EZchecklist™

EZchecklist is an extremely powerful, yet simple and fun to use software product that gives you the superpower to focus on building solid habits of the most important activities for your success in Life and Business.

The more you use it, the better it gets... and so do you.

Price: Free. Start Now: Read the User Guide.

Wednesday, November 11, 2020

How to Discover Your Purpose


 source: Success Magazine

11 Things Organized and Productive People Do Every Day


 1.  They don't let their desks get cluttered.

 2.  They never touch things twice.

 3.  They don't respond to emails as they arrive.

 4.  They work from a single to-do list.

 5.  They have a high level of self-awareness.

 6.  They make time for lunch.

 7.  They do the dreaded items on their list first.

 8.  They tidy up at the end of each day.

 9.  They plan their days the night before.

10.  They make full use of technology.

11.  They don't ignore their snail mail.


EZchecklist™ makes it easier!



Monday, November 2, 2020

EZchecklist™ Update - November, 2020

  

The EZchecklist™ Update

"all the news that's worth checking"


I've been busy making some powerful improvements to EZchecklist™, and here are a few of my favorites. Click the links for more information, or schedule a zoom/hangout meeting to learn how these can work for you.


1. EZchecklist™ Lite 

Everything you love about EZchecklist™ Pro, but less.

2. Most Successful Activities

Distilled and available with a double click. When I started on this checklist adventure I did a good bit of research on the activities that successful people say they habitually do. The theory is that what we do is what creates our success, or lack of it. If we do what successful people do, then there is a better than average chance that we will enjoy the same results. Simple.

3. Laptop open tab arrangement

My favorite way to view the checklist on laptop. I have a need to see the checklist "Today" column centered in my browser window instead of all scrunched over to the left. It's easy enough to do: just drag the right side of column A to the right so Today is in the middle. Bingo! Click the link for a screen shot.

4. What is your "Why"?

It may seem obvious, but unless it's written down, there is a lack of clarity that can slow even the most focused of us. The first thing to do every day, at least once a day, is to rededicate ourselves to the Purpose for the things we will be doing. This gives extra power to our Actions. This feature is available in Version 12.6 but is easily retrofitted to previous versions. Click the link for more info. Call for help. 

5. Give yourself a bonus!

Some activities are more important than others, so you might want to give yourself a bonus for doing that particular activity, and have it show up in the daily Score. It's easy to customize how you keep score.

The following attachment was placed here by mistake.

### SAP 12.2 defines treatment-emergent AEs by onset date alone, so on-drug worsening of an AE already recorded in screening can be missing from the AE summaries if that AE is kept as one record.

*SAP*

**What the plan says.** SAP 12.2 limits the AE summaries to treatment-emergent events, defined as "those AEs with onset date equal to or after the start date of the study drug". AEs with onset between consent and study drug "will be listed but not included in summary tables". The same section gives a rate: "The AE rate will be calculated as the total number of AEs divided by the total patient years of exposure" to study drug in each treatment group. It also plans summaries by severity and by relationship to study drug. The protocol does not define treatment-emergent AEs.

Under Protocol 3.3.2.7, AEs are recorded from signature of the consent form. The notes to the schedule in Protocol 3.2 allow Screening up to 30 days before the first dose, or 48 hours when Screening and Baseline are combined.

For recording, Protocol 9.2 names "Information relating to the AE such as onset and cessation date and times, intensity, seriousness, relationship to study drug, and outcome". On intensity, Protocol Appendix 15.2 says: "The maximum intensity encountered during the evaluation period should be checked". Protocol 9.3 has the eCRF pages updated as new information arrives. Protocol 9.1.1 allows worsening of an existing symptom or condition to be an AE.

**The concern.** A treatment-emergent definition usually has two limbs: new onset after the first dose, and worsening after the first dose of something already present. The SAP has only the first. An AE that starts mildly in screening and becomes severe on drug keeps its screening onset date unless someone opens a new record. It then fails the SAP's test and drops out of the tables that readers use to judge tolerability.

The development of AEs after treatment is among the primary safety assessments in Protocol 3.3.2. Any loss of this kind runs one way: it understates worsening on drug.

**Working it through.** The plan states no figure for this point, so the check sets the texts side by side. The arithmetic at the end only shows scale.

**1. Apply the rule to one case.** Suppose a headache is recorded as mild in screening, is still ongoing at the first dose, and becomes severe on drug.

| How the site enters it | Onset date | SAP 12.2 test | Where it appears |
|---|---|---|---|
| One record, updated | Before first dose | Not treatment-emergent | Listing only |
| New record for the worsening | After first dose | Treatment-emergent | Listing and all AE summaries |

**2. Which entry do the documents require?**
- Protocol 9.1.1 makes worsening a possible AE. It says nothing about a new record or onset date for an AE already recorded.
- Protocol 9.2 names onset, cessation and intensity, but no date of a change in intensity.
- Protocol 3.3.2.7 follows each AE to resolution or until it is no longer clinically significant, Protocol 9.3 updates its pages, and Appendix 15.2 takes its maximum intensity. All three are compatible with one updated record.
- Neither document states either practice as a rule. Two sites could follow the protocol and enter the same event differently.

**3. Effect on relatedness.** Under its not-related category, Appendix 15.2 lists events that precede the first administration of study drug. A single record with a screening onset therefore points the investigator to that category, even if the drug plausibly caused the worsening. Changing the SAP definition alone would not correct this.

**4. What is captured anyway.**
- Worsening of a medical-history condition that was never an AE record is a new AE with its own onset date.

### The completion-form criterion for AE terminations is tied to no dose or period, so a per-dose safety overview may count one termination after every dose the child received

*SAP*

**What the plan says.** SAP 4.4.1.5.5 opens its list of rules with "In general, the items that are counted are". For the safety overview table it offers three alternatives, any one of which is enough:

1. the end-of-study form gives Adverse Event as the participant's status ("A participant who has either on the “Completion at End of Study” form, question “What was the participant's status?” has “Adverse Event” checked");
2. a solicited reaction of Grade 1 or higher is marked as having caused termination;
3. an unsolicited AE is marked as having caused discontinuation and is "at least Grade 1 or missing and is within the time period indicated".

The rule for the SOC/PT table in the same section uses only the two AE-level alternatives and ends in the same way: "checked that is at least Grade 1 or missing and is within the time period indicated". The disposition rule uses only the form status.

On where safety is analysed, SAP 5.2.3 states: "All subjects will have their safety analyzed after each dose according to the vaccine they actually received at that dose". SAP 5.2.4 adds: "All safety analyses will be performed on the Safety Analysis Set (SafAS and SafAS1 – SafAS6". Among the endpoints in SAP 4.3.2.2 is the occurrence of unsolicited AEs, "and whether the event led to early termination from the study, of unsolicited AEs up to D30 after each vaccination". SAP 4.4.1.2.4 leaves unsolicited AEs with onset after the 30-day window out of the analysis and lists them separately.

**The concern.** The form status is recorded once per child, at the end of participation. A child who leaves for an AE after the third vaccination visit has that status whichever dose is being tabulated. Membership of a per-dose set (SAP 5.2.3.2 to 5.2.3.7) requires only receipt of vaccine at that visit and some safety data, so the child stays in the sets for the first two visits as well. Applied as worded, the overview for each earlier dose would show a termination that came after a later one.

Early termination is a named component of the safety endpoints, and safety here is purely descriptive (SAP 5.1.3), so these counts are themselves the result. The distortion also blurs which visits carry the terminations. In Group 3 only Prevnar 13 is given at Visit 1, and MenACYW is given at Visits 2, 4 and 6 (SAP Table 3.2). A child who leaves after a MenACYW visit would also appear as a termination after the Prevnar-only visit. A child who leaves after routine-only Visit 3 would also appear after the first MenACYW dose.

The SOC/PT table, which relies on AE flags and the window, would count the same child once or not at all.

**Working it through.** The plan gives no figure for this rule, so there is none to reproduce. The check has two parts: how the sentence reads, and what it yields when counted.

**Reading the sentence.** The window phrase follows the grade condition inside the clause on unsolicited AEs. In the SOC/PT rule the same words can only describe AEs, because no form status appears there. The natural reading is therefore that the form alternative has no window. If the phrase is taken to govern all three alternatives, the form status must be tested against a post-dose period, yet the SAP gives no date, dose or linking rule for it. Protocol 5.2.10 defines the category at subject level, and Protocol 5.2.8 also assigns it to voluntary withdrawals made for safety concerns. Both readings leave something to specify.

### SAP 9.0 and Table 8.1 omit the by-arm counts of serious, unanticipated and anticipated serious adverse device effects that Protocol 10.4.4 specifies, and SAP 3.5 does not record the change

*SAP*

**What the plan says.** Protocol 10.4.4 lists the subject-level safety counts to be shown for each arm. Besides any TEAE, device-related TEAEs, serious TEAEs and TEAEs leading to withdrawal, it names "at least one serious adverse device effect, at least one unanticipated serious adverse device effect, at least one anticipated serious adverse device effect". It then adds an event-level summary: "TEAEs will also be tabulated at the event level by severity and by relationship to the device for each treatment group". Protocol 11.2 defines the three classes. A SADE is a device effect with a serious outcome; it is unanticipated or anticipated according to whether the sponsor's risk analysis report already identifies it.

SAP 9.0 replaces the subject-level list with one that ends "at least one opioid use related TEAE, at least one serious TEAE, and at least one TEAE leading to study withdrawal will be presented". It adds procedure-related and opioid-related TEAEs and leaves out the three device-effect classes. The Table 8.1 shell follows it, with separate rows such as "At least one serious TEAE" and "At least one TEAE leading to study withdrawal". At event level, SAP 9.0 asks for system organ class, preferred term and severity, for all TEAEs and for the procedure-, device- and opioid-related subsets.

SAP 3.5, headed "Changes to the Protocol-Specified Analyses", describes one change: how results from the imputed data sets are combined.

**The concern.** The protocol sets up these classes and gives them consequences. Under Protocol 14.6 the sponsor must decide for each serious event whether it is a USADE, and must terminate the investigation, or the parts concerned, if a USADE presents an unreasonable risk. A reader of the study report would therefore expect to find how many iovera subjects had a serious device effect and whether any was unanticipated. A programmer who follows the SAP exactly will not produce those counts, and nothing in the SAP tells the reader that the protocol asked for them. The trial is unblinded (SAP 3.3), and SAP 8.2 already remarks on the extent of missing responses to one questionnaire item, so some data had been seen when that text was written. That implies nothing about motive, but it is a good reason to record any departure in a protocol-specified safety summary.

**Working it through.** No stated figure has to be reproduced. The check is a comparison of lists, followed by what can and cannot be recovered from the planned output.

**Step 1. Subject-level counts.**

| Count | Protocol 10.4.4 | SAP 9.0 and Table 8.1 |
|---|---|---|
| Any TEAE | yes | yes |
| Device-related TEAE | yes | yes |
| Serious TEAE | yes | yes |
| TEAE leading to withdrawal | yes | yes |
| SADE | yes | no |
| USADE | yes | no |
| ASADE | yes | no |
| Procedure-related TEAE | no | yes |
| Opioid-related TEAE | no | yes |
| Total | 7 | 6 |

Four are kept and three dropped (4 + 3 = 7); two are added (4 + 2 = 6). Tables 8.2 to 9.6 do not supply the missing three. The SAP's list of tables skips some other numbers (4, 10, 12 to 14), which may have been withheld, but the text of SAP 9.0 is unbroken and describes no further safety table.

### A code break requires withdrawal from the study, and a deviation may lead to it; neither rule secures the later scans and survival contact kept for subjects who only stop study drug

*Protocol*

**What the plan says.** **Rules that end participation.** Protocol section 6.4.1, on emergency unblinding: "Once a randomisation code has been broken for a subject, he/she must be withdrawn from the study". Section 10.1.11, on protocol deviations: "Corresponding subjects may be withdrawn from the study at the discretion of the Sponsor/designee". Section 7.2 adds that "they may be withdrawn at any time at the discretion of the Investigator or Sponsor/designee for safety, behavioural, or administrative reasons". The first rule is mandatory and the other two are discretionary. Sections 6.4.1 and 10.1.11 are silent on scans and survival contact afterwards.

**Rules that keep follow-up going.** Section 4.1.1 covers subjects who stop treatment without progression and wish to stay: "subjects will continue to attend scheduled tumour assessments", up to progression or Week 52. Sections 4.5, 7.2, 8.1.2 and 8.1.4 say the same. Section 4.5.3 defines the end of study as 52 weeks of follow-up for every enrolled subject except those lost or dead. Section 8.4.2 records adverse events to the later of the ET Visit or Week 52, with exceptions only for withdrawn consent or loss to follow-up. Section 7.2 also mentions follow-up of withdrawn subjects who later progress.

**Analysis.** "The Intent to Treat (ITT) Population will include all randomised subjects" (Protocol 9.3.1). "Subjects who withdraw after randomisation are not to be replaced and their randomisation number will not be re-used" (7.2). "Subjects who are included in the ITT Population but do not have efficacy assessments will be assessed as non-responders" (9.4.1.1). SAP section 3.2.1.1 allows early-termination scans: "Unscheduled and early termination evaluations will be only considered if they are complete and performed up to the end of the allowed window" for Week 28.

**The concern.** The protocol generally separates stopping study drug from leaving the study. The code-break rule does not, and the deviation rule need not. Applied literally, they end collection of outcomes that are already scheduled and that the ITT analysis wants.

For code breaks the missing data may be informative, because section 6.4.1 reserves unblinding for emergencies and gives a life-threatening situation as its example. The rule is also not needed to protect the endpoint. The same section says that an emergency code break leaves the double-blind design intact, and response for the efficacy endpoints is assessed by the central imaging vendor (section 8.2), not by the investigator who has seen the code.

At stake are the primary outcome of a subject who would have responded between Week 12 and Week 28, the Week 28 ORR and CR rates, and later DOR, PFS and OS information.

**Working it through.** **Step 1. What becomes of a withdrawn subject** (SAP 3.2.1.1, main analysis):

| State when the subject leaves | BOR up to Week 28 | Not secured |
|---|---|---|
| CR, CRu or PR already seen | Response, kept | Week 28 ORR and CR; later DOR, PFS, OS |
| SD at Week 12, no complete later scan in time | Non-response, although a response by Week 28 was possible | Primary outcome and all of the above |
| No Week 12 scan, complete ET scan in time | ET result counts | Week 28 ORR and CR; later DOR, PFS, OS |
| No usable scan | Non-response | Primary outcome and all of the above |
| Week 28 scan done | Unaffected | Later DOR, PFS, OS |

6. What can I do for you?

Have you been thinking of ways to make your checklist better, easier to use, more powerful... Me too.  Email me: mm@DBLM.com or schedule a phone meeting

   


Extra Credit

National Checklist Day, October 30, 2020

The story of the first checklist. It seems like such a simple thing, so obvious, and yet so essential. Where did checklists come from? It was a matter of life and death. 


Most Successful Activities

 


You're probably very familiar with the first block of activities under the heading "Prepare Well" but now we've added that little (more) indicating that if you double click that cell, you'll be presented with a list of some of the ways very successful people begin their day. Like this:


Of course, the contents of this cell can be completely personalized, but these are a few of the activities successful people have mentioned most frequently as powerful ways to start their day. Think about adding one or more to your checklist.

This same feature is also available for the other Section headers such as 2. Action, 3. Rest/Reflect, KPIs, Financial, etc. This feature is easily retrofitted to your current version. Call for help.


What is your Why?


It may seem obvious, but unless it's written down, there is a lack of clarity that can slow even the most focused of us. The first thing to do every day, at least once a day, is to rededicate ourselves to the Purpose for the things we will be doing. This gives extra power to our Actions. This feature is available in Version 12.6 but is easily retrofitted to previous versions. Call for help. 

If you double click the "Checklist Purpose" cell, it will pop up the complete contents of the cell. See below. Of course your purpose will be different. And it will probably change over time, but thinking clearly about what you are doing, and WHY is most important.